Columnist and author Jeff Yang calls the new Apple Watch "a bushel of insanely geektastic features wrapped up in a sleek and eminently gorgeous package."
But payers want to know, "what kind of impact will it have on healthcare?," says Harry Greenspun, M.D., director of Deloitte's Center for Health Solutions, (pictured right), in an exclusive interview with FierceHealthPayer.
Greenspun's responsibilities include analyzing healthcare transformation and he's excited about what the watch could mean in the long run for healthcare.
The watch--a first of its kind--is a frontrunner to more sophisticated technology that consumers will come to expect in every aspect of their lives, including healthcare. And more than likely, they will expect insurers to foot the bill, Greenspun says.
"You're going to see great enthusiasm on the consumer side for wearables, with a lot of head scratching on the part of insurers as to how this is truly going to impact healthcare," Greenspun says.
"It's going to be an interesting time," Greenspun muses."The more people say `this is awesome for healthcare,' the more pressure it will put on payers."
There will be lot of opportunity centered around devices such as the Apple watch, Greenspun predicts. It will focus around remote monitoring and patient engagement; moving patients safely from the hospital to home--and will definitely expand to include some telehealth, he adds.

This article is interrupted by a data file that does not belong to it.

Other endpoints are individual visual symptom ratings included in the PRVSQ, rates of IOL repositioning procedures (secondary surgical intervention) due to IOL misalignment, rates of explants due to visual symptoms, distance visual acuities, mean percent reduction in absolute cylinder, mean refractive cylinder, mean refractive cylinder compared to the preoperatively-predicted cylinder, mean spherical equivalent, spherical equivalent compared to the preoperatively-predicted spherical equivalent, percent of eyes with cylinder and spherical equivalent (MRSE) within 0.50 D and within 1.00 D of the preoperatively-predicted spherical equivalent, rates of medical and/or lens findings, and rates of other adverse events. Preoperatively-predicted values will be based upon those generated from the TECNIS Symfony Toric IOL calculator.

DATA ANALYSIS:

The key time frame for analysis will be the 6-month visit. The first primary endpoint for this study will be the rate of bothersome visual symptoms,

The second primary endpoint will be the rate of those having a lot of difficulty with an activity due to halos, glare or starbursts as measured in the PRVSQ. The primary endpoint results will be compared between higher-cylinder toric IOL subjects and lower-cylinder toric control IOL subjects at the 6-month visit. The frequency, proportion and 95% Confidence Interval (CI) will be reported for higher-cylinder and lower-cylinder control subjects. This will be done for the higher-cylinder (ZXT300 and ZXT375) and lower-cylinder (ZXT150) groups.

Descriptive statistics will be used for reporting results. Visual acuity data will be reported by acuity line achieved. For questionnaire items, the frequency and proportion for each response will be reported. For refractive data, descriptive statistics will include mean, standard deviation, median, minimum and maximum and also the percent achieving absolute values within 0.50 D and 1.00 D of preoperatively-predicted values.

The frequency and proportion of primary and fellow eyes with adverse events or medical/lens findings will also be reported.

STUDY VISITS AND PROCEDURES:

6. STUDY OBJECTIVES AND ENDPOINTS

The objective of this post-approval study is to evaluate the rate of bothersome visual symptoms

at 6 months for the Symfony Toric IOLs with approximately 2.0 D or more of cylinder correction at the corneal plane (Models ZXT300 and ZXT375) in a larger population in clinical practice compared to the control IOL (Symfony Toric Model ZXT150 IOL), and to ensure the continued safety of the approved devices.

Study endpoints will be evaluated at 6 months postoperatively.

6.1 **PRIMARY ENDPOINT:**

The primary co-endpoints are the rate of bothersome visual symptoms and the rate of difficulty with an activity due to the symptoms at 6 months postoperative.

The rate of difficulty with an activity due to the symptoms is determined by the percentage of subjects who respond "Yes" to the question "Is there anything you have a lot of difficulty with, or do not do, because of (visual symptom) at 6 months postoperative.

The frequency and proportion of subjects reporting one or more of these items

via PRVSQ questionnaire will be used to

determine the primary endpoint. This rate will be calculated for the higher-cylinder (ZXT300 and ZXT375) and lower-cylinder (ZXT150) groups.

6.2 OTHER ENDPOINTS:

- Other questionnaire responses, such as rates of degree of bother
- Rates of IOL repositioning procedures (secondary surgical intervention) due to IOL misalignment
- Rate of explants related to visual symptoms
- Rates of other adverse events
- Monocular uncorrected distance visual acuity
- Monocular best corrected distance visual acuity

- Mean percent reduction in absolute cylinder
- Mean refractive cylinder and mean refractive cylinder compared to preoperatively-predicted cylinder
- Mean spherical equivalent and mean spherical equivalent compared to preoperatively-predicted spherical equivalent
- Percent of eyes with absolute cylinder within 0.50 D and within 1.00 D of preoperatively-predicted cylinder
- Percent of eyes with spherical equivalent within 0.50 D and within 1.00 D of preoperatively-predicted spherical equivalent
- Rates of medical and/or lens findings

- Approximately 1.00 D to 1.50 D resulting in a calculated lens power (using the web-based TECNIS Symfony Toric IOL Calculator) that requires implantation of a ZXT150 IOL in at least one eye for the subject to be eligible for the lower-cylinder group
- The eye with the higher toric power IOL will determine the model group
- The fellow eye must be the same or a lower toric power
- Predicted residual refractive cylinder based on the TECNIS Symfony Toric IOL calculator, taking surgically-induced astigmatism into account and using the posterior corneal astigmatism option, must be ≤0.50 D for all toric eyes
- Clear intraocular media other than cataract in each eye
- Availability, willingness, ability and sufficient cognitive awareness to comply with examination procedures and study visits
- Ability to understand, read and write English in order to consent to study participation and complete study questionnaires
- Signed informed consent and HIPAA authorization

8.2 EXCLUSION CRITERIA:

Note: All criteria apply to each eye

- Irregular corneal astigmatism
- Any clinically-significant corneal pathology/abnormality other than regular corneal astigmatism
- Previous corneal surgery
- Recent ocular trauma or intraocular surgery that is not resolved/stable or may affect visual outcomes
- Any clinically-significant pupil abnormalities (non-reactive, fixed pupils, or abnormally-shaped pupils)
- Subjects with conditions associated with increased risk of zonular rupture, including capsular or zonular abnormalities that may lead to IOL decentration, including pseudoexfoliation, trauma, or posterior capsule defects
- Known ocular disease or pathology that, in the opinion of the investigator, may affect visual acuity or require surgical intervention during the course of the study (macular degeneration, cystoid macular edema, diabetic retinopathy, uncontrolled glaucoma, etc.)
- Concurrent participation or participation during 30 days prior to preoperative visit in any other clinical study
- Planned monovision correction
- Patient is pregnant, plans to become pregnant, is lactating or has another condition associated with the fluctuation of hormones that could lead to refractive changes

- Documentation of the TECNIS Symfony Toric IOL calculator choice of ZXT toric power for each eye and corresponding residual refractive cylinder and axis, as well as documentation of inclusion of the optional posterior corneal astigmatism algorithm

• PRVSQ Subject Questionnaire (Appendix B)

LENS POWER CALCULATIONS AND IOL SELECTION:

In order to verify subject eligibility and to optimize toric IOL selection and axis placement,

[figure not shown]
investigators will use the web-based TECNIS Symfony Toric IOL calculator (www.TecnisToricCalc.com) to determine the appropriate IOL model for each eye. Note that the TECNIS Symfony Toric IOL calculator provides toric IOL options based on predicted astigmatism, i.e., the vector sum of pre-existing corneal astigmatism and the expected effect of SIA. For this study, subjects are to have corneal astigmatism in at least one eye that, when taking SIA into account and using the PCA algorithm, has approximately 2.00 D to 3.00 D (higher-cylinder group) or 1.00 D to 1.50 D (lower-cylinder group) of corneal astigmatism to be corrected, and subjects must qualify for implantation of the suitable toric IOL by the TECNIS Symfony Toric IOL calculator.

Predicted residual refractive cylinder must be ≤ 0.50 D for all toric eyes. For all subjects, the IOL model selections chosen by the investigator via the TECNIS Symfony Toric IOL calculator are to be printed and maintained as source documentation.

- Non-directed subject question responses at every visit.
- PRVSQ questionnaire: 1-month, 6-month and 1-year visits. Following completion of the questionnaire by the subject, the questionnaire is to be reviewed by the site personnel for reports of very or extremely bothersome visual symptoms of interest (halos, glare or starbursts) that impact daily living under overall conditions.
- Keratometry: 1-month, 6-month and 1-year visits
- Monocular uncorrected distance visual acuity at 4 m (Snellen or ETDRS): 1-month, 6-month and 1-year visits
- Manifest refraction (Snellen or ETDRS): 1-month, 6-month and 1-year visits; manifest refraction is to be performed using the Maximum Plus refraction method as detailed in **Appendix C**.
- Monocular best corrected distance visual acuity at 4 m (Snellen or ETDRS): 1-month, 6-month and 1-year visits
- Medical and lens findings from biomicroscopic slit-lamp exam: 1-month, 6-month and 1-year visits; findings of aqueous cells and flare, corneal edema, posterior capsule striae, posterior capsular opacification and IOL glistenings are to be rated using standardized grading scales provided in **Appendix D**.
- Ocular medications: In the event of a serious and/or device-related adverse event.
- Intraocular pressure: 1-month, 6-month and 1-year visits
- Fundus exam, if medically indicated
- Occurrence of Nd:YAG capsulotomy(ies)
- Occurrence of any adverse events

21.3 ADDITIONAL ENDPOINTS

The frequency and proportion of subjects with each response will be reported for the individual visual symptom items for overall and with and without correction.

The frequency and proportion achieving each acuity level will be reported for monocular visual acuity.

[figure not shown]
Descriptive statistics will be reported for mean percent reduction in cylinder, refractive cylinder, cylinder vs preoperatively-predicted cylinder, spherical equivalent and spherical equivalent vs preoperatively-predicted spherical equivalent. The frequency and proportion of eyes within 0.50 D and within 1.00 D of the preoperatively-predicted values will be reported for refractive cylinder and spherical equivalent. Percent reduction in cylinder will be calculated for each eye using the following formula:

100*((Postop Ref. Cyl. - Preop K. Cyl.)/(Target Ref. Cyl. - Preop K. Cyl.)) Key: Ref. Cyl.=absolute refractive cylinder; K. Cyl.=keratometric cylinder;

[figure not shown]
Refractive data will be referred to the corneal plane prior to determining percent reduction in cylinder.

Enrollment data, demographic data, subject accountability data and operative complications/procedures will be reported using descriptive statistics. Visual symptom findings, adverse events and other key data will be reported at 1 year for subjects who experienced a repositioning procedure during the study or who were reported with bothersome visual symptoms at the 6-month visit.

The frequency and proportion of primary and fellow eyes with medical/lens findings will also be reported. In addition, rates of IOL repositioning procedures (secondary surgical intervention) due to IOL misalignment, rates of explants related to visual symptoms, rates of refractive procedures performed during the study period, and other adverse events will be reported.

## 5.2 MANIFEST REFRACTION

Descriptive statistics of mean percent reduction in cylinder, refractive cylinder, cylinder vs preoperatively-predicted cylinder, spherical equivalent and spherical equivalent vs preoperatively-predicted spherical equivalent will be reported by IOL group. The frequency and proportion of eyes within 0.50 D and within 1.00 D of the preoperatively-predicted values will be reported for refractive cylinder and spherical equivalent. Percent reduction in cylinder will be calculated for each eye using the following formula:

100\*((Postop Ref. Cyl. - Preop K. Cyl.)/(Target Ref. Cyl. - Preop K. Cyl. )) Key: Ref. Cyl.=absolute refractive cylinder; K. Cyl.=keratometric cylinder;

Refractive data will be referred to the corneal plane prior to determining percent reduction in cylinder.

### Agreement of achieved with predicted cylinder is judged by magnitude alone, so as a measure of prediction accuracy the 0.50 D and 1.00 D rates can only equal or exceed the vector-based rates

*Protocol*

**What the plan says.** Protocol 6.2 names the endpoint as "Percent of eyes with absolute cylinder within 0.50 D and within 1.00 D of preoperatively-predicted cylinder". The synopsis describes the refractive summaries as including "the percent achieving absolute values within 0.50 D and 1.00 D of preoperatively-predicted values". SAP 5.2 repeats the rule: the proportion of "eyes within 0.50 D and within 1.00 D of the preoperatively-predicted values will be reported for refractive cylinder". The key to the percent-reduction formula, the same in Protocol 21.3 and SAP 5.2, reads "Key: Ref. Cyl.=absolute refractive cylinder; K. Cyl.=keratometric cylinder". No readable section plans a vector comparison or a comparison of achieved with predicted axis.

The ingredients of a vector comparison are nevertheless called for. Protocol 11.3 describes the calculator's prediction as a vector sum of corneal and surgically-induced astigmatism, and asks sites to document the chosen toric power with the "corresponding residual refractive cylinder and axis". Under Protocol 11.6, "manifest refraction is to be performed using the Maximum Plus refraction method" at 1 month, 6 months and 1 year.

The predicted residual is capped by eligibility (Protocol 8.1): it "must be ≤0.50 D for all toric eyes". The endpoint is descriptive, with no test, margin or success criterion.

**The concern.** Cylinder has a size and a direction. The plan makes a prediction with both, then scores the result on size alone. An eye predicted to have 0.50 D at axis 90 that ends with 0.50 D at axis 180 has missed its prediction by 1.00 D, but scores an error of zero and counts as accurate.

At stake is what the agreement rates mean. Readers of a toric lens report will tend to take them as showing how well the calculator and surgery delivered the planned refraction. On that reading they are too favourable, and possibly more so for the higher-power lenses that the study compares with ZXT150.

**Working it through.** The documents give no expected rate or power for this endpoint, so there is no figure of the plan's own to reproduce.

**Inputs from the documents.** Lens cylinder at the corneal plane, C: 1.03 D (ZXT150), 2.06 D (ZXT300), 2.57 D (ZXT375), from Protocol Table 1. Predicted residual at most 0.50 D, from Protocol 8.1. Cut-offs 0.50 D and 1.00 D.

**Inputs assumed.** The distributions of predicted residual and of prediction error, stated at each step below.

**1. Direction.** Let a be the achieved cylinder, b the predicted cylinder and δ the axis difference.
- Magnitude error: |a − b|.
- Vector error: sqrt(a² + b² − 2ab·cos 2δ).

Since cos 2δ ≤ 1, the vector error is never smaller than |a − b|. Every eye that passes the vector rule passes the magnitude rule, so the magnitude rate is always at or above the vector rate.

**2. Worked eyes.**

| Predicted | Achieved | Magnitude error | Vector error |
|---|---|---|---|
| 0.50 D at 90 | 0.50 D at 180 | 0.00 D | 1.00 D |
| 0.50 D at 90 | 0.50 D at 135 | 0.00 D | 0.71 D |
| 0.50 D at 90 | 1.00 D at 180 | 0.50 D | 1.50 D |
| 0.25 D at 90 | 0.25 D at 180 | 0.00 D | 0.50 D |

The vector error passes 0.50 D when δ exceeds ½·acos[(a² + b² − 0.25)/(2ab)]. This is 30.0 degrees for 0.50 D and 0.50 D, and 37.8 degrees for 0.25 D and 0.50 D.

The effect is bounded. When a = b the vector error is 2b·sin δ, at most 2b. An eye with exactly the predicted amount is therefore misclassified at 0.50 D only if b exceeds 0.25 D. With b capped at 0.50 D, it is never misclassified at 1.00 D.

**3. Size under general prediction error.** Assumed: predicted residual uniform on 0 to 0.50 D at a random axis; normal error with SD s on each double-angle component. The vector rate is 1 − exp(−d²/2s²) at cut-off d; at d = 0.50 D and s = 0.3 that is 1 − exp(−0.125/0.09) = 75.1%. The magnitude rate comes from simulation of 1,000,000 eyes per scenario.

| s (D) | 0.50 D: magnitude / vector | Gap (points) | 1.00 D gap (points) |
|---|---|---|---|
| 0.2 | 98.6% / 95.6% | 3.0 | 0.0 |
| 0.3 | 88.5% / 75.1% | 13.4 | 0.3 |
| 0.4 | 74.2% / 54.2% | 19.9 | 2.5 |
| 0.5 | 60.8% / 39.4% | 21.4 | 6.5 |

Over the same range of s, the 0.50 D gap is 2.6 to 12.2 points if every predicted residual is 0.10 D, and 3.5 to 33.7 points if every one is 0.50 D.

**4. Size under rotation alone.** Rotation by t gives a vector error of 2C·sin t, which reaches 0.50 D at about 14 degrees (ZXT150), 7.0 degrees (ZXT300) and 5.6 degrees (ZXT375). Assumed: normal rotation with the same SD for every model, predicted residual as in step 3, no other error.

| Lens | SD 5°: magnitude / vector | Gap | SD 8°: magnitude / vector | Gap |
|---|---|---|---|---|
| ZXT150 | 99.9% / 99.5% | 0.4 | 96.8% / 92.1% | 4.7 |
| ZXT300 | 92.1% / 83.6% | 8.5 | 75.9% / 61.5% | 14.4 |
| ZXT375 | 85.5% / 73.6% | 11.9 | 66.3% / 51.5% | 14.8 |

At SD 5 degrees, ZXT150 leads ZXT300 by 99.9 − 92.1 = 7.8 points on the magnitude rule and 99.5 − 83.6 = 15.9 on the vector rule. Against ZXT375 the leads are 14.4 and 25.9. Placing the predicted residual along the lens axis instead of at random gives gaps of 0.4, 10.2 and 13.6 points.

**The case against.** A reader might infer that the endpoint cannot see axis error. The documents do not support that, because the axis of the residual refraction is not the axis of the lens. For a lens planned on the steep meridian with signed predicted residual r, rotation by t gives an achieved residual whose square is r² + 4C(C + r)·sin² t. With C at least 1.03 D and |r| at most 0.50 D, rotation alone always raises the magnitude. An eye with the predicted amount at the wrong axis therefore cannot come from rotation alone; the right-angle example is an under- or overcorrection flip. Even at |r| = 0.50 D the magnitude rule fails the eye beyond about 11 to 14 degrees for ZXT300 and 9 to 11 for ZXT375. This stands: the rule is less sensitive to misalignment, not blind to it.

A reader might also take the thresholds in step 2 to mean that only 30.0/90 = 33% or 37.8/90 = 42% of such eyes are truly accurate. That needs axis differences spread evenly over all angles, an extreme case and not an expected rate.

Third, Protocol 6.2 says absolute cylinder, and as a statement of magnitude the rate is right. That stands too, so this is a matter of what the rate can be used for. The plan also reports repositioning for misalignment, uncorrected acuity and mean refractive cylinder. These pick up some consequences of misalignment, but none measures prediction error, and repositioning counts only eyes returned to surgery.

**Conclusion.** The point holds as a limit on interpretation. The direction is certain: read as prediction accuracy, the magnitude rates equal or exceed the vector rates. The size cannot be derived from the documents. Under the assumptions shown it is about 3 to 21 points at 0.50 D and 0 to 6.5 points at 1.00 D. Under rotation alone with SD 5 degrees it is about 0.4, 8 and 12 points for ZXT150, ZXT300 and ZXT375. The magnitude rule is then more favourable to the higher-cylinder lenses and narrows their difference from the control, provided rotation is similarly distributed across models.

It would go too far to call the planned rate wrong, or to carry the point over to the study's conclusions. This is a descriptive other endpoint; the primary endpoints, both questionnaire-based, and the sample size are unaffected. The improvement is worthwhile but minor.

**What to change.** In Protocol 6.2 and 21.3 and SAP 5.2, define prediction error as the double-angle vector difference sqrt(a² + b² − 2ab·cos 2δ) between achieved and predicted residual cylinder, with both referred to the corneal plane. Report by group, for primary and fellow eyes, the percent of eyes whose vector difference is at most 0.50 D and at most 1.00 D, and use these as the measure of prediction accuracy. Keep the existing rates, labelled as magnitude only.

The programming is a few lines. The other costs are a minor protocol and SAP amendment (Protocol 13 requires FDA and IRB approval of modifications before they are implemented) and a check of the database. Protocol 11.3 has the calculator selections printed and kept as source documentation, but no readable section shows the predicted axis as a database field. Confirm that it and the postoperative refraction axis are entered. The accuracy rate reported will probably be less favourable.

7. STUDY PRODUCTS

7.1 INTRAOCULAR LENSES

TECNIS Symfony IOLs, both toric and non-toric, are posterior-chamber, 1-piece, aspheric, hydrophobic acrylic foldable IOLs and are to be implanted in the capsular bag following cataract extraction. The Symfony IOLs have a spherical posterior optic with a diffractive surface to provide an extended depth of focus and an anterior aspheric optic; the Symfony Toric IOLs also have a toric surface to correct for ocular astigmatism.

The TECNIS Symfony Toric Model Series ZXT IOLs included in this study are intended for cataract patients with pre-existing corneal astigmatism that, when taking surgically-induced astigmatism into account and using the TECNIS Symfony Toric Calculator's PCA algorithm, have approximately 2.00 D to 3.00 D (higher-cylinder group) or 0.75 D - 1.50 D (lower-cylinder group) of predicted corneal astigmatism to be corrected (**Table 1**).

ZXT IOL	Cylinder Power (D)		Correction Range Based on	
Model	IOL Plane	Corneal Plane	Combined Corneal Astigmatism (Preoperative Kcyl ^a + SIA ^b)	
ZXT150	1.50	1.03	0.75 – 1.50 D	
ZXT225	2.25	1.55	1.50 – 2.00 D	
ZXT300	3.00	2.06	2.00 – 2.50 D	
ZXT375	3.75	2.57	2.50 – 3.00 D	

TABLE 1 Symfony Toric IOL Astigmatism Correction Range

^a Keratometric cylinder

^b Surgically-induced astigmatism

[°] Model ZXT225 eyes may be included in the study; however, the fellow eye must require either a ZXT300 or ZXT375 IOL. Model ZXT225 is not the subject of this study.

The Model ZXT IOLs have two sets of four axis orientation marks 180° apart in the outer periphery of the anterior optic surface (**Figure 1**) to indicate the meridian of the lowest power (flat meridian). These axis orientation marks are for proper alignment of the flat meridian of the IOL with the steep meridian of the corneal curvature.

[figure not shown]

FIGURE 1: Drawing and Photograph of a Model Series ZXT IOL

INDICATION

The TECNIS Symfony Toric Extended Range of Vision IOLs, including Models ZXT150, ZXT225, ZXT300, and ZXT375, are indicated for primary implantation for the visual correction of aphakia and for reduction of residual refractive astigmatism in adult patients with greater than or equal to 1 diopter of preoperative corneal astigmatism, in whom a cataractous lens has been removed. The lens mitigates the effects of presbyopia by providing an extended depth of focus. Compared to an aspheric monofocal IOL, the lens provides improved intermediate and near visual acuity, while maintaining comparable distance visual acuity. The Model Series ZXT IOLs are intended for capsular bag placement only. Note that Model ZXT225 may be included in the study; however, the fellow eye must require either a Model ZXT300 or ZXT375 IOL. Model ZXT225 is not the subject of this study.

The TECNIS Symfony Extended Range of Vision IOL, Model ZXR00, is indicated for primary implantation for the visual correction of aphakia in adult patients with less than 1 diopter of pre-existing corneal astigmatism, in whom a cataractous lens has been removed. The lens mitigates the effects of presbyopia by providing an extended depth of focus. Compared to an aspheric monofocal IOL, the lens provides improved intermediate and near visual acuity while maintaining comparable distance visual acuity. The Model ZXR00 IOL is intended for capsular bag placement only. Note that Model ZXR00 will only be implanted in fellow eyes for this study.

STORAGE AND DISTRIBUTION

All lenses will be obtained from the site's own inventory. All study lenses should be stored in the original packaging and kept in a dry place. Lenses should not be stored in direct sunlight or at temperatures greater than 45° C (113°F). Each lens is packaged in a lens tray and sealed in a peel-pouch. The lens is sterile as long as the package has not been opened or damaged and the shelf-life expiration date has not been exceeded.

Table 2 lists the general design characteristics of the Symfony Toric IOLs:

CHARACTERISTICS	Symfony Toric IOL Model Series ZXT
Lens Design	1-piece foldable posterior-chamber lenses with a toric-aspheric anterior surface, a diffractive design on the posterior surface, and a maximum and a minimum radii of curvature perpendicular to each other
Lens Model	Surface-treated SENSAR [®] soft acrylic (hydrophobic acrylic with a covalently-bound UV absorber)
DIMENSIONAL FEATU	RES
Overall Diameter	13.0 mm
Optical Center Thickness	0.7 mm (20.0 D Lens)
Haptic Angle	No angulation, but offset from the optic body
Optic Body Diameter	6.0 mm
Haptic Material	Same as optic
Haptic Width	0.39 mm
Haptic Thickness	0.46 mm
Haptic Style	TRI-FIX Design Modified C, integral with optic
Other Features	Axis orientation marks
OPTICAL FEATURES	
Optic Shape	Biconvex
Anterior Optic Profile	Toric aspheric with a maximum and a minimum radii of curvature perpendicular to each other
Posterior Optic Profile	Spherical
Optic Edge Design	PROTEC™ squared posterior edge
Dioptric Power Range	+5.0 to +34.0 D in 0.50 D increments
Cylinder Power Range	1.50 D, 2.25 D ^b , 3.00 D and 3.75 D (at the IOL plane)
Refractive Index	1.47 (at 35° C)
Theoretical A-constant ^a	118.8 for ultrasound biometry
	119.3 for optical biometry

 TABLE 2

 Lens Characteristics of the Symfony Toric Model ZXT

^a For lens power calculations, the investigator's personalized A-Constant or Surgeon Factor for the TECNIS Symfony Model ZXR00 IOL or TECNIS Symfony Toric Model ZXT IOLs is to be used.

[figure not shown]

Even now, Congress is ablaze with potential bills on how to regulate and manage such technological advances, and of course privacy issues will abound. But these paint only part of the picture, according to Greenspun.
The bottom line is health plan executives will wonder how to get a return on investment (ROI) out of any technological device that consumers demand the industry incorporate into the healthcare picture. In order for health plans to entertain the possibility of embracing (and reimbursing for) technology such as the Apple Watch, Greenspun predicts they'll need four pieces of evidence:
Rationale: Just as consumers need motivatation, health plan execs need a reason to endorse the new technology. But with the rise of value-based care, new opportunities could arise. Consumer engagement for health promotion and medication adherence, management of chronic disease and remote monitoring now present clearer paths to ROI.
Validity: If clinicians one day make medical decisions based on the apps that interacts with Apple Watch, they must truly reflect what they claim to measure.
Reliability: The data need to flow consistently and accurately in order for clinicians to use the information. Gaps introduce errors that consumers won't find acceptable, but in worse-case scenarios can render the data useless to clinicians and researchers.
Evidence: Amid the excitement over the potential of the sensors and companion apps, like those found with the Apple Watch, right now there is scant evidence that they contribute to improved healthcare outcomes.
In light of these challenges, however, Dan Munro in Forbes makes a valid observation: "The fact is--if digital/mobile health are to succeed (at scale) we desperately need as many big tech titans as we can muster to help."